Can index investing be too good for investors? If everyone just follows the market, will we all fall of the cliff together? I don’t think so. But I’m biased here.
For those who are clients, you know that index investing is at the core of my investment strategy. Research has shown that the the biggest returns on investment come from where you allocate and not necessarily on the specific stocks. I’ve seen articles noting that over 90% of investment returns are a result of where you place your investments – how much is in stocks or bonds – and less than 10% based on specific security selection.
So when index investing can be done quickly at a fraction of the cost of what investment managers charge (0.20% per year or less for index mutual funds and ETFs compared to 1% per year for actively managed mutual funds PLUS 1% for the investment adviser), how does an investment adviser justify the cost difference?
The big issue is that most investment adviser firms charge an asset management fee for their services. I do too. It is the industry standard way of charging for services. And that’s not a problem if you’re providing value to the client.
Sometimes that value is in planning, tax preparation, or offering guidance on any number of topical areas like stock options or divorce or college funding.
Too often, most investment advisers just focus on the investment side – and then call themselves planners.
This is not how I do things. Investment services are charged separately at a lower fee than other firms. Why? Because building an index portfolio is very inexpensive. When you add some tactical management it will cost a bit more but still under the industry average. And philosophically, I believe that unbundling the planning from the investment services makes it more transparent for a client to know what he’s paying. But there will be times when the best way for the client to pay for all these services is through a percentage of the assets managed.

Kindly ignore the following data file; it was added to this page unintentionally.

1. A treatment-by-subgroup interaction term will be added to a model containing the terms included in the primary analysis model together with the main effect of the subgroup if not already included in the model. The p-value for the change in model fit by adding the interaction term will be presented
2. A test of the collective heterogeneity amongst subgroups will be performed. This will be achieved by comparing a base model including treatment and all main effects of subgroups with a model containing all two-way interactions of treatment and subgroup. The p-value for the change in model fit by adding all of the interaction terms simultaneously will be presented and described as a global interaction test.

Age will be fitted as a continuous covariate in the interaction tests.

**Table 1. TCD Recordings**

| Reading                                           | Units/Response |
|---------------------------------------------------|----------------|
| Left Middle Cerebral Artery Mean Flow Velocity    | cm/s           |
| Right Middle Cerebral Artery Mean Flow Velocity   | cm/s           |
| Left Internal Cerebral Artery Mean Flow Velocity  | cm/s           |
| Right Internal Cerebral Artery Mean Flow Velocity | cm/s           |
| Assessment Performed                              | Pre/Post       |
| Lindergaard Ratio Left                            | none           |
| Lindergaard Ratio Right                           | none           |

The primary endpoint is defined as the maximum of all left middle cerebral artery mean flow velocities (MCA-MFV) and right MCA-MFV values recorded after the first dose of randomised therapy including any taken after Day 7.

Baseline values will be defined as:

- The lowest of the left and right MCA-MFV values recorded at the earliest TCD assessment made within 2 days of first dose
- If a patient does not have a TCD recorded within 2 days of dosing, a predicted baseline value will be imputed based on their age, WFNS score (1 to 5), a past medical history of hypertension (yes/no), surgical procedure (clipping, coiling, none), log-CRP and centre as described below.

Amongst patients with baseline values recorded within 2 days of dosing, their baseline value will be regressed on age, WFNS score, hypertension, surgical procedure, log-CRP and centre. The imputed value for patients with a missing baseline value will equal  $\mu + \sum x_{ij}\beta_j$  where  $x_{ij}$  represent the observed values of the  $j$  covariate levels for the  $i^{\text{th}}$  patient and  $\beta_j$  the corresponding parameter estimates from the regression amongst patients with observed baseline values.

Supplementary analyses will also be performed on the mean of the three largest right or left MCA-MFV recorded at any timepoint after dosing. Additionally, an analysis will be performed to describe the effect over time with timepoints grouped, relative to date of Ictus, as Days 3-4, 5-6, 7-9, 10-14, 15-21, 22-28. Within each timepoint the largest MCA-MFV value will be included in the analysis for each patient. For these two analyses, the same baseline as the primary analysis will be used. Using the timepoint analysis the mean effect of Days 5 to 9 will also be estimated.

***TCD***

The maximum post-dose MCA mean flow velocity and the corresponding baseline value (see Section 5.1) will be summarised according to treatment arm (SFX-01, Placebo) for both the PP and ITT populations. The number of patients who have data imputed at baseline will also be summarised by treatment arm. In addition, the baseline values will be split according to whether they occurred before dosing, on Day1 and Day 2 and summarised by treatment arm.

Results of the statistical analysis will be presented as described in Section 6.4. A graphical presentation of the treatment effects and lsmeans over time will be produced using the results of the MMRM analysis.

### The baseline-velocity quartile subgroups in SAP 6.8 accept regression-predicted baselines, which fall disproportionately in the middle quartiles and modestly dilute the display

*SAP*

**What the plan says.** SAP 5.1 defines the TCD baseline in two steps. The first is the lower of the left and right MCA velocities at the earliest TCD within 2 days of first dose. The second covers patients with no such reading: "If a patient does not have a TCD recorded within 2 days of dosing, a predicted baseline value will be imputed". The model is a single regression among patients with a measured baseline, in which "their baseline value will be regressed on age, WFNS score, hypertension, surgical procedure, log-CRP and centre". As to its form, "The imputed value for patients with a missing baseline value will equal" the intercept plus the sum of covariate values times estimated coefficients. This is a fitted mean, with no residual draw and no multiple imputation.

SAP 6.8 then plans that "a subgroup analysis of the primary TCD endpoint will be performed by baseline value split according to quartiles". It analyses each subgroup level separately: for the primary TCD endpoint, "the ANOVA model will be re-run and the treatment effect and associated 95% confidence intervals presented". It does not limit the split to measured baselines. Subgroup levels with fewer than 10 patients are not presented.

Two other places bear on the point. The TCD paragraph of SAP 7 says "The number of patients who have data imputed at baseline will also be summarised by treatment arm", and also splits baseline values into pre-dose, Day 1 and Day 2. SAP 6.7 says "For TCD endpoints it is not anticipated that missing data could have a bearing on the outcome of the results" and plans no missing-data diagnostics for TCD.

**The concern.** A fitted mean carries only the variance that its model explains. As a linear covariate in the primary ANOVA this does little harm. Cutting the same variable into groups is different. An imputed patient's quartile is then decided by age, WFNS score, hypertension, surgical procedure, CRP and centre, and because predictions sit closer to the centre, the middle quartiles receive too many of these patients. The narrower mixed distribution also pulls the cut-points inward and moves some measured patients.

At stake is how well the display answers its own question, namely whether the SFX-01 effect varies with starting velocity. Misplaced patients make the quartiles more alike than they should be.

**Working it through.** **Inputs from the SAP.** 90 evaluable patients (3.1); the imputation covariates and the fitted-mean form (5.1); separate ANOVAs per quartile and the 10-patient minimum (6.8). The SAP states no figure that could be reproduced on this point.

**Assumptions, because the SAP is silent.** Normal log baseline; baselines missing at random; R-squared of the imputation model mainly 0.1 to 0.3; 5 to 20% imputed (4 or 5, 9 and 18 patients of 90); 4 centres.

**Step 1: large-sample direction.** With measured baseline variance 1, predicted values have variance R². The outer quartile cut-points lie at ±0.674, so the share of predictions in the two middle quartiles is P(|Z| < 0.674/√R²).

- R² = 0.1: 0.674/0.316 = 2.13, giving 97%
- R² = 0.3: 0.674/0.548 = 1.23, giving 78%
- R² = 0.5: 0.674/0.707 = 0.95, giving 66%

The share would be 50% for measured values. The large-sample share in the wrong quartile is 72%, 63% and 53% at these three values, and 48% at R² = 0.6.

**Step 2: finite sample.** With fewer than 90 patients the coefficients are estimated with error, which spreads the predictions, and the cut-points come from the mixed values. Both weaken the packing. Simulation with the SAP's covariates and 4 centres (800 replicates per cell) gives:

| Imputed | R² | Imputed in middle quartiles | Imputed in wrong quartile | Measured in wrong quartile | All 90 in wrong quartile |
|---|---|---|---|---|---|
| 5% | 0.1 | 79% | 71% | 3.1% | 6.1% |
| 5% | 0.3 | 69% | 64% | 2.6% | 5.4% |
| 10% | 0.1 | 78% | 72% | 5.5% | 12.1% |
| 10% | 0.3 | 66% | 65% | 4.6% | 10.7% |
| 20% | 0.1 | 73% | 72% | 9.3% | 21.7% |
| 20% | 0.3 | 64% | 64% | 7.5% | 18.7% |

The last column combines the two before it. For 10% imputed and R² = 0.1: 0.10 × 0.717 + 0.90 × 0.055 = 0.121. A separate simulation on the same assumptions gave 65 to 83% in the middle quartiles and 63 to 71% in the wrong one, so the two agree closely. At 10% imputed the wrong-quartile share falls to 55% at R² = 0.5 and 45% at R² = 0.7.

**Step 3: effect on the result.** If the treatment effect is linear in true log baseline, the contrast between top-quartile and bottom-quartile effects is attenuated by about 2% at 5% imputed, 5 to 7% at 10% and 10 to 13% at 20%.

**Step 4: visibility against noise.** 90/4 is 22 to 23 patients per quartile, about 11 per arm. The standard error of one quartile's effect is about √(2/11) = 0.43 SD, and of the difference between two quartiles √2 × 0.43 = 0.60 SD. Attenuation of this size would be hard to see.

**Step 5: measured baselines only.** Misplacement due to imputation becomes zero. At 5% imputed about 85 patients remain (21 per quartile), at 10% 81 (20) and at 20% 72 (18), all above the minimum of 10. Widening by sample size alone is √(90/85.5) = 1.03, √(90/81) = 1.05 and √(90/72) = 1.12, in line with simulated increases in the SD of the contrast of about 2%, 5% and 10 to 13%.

So I can do the investing part of things for 0.30% to 0.5% per year – as low as almost any ‘robo advisor.’ The rest of my fee covers the value of me bringing to the table my experience, training, and guidance on non-investment areas of personal finance.
The value is in the planning services and being there to provide guidance to a family in need. And as long as the adviser is providing value there, then the fee can be justified.
Hint: No client service representative at a robo advisor or index mutual fund will answer a tax planning question or help complete a financial aid form or provide guidance through a divorce.
All that said, I’ll agree with John Bogle of Vanguard and Dr. Burton Malkiel of Princeton on the main point: Index investing works and saves investors BIG money. And I’m happy to add value on the planning side.